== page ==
Equestrian Portrait of the Emperor Shah Jahan from the Kevorkian Album


Historical period(s)
Reign of Shah Jahan, early 19th century
Mughal Court
Mughal School
Opaque watercolor and gold on paper
H x W: 26.8 x 18.1 cm (10 9/16 x 7 1/8 in)
Credit Line
Purchase — Charles Lang Freer Endowment
Accession Number
On View Location
Currently not on view
Album, Painting

Album folio with painting

angel, emperor, halo, horse, illumination, India, portrait, Reign of Shah Jahan (1628 - 1658), WWII-era provenance
Provenance information is currently unavailable
Previous Owner(s)

Hagop Kevorkian 1872 - 1962


Shah Jahan, the third son of Jahangir, was reputed to be the wealthiest of all Mughal emperors and surrounded himself with opulent and sumptuous buildings. He was also the most ambitious of Jahangir's sons; he deposed the rightful heir to the throne and revolted against his father, causing considerable internal turmoil. Shah Jahan himself faced the rivalry of his son, Awrangzib, who deposed in father in 1658 and had him imprisoned for eight years at Agra, where he died.

Shan Jahan was an ardent builder; he restored Agra which was founded by Akbar, his grandfather, and constructed a new city called Shahjahanabad where he spent most of his time. He is probably best remembered for the construction of the Taj Mahal, the splendid mausoleum commemorating his wife, Mumtaz Mahal, who died in 1631 while giving birth to their fourteenth child.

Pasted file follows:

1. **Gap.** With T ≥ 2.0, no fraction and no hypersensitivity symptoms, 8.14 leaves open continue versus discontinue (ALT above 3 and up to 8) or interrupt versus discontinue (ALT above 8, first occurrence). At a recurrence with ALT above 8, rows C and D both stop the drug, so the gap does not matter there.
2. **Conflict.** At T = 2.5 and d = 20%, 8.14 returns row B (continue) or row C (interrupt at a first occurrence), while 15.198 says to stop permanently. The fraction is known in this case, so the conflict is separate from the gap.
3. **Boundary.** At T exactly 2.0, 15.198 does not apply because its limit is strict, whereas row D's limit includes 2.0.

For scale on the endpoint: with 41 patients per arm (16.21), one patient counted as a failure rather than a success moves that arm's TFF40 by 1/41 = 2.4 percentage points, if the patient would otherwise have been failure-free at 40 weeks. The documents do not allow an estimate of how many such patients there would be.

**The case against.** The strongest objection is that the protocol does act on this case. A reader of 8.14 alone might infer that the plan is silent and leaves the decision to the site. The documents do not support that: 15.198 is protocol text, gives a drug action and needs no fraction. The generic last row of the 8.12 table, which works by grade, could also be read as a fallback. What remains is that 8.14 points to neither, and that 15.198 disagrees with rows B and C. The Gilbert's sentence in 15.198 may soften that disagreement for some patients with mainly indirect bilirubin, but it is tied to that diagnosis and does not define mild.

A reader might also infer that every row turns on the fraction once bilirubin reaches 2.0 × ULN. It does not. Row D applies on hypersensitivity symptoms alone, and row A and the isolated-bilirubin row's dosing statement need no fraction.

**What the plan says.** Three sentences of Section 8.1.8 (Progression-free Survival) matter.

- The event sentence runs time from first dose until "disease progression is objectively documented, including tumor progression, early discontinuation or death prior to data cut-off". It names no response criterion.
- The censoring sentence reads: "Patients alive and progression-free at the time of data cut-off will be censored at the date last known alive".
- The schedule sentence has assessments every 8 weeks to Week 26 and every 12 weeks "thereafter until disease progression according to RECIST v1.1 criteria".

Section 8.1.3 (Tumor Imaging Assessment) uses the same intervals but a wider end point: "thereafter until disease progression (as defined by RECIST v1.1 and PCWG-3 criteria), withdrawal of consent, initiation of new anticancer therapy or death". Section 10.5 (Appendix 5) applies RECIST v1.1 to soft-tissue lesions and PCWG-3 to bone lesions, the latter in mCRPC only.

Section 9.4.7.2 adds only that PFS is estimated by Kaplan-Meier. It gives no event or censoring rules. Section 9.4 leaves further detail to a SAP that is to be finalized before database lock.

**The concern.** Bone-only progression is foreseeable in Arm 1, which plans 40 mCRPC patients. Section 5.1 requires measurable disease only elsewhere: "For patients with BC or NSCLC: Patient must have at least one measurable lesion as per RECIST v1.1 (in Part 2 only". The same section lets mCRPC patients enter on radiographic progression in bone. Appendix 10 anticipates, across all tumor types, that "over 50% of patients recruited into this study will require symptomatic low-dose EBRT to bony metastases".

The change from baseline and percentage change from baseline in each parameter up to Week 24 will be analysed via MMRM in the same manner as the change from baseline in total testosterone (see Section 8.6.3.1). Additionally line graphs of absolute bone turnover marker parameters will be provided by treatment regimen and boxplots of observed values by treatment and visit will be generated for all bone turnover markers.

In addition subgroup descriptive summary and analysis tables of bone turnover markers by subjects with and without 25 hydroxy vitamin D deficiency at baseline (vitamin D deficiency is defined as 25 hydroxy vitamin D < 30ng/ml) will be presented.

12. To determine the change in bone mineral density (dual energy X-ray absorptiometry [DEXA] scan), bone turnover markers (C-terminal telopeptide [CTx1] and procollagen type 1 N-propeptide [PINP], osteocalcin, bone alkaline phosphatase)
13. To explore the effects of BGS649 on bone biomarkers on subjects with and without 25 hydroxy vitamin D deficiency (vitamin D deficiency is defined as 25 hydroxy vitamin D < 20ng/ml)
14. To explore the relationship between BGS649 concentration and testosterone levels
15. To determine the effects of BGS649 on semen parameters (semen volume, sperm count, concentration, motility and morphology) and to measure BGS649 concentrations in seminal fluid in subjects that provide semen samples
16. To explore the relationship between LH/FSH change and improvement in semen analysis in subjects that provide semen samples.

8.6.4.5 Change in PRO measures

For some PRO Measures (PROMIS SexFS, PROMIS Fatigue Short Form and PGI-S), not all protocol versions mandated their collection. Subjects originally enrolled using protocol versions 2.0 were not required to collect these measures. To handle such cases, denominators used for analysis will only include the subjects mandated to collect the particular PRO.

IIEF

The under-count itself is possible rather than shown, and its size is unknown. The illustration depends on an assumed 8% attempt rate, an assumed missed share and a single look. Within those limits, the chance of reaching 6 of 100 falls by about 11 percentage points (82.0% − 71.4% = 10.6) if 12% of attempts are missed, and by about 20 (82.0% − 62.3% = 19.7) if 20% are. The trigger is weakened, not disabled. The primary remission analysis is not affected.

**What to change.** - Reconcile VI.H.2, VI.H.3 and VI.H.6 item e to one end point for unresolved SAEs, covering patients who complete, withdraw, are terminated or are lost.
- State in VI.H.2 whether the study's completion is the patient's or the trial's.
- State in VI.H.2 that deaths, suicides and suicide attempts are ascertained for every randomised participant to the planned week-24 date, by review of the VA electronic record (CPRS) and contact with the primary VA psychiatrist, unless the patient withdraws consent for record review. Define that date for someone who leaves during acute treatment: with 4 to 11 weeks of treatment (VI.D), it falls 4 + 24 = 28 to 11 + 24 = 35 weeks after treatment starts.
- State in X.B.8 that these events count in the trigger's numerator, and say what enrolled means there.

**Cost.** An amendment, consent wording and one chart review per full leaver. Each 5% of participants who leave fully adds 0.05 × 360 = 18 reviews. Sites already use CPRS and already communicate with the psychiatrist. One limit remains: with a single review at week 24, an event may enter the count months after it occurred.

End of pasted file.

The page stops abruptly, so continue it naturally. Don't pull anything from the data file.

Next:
The equestrian portrait of Shah Jahan depicts the Emperor in full majesty, attired in a dazzling outfit and bedecked with jewels. He strides serenely on a magnificent horse which is decorated with equal splendor. The city in the background most likely represents his newly-founded capital, situated on the shores of the Jumma River, a few miles north of Agra.

The angels above herald his coming and offer him symbols of royalty: a jeweled garland, a crown and a sword wrapped in brocade.

The painting is signed by Govardhan, who was previously employed by Jahangir. This artist specialized in portraiture and represented the princes and nobles of the court as well as the more humble members of the society, such a musicians, Mullahs (Muslim theologians) and ascetics.

Published References
  • Milo Cleveland Beach. The Imperial Image: Paintings for the Mughal Court. Exh. cat. Washington, 1981. p. 189, fig. 32.
  • Hermann Goetz. Geschichte der indischen Miniatur-malerei, V. vol. 8, no. 3 Berlin, May - June 1932. following p. 144, pl. 17.
  • Annette Hagedorn. Islamic Art. Germany. p. 92.
  • Freer Gallery of Art. Gallery Book IV: Exhibition of May 22nd, 1940. Washington, D.C. .
  • Sotheby's (London). Catalogues of Valuable Oriental Manuscripts and Miniatures, Comprising a series of very important Indian drawings by the court painters of the great Moghul emperors, Shah Jahan and Aurangzib, the property of a gentleman. London, December 12-13, 1929. no. 113, pp. 13-15.
Collection Area(s)
South Asian and Himalayan Art
Web Resources
Google Cultural Institute
Rights Statement

Copyright with museum

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